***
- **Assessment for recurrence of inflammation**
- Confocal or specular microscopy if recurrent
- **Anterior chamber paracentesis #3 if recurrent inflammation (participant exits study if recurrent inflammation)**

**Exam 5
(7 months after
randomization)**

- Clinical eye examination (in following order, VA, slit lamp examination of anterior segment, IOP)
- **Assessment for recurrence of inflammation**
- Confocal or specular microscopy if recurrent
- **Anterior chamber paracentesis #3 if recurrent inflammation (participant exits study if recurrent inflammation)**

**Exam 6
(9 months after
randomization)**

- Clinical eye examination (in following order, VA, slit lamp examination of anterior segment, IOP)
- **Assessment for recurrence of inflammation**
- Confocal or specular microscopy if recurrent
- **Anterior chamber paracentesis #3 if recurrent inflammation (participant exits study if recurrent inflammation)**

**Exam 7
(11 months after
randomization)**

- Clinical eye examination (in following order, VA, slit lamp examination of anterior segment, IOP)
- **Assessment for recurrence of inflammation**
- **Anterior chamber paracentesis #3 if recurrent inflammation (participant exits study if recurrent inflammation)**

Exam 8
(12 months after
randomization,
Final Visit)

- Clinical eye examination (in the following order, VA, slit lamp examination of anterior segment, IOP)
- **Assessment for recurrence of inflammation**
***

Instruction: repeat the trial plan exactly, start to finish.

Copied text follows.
- **Assessment for recurrence of inflammation**
- Confocal or specular microscopy if recurrent
- **Anterior chamber paracentesis #3 if recurrent inflammation (participant exits study if recurrent inflammation)**

**Exam 5
(7 months after
randomization)**

- Clinical eye examination (in following order, VA, slit lamp examination of anterior segment, IOP)
- **Assessment for recurrence of inflammation**
- Confocal or specular microscopy if recurrent
- **Anterior chamber paracentesis #3 if recurrent inflammation (participant exits study if recurrent inflammation)**

**Exam 6
(9 months after
randomization)**

- Clinical eye examination (in following order, VA, slit lamp examination of anterior segment, IOP)
- **Assessment for recurrence of inflammation**
- Confocal or specular microscopy if recurrent
- **Anterior chamber paracentesis #3 if recurrent inflammation (participant exits study if recurrent inflammation)**

**Exam 7
(11 months after
randomization)**

- Clinical eye examination (in following order, VA, slit lamp examination of anterior segment, IOP)
- **Assessment for recurrence of inflammation**
- **Anterior chamber paracentesis #3 if recurrent inflammation (participant exits study if recurrent inflammation)**

Exam 8
(12 months after
randomization,
Final Visit)

- Clinical eye examination (in the following order, VA, slit lamp examination of anterior segment, IOP)
- **Assessment for recurrence of inflammation**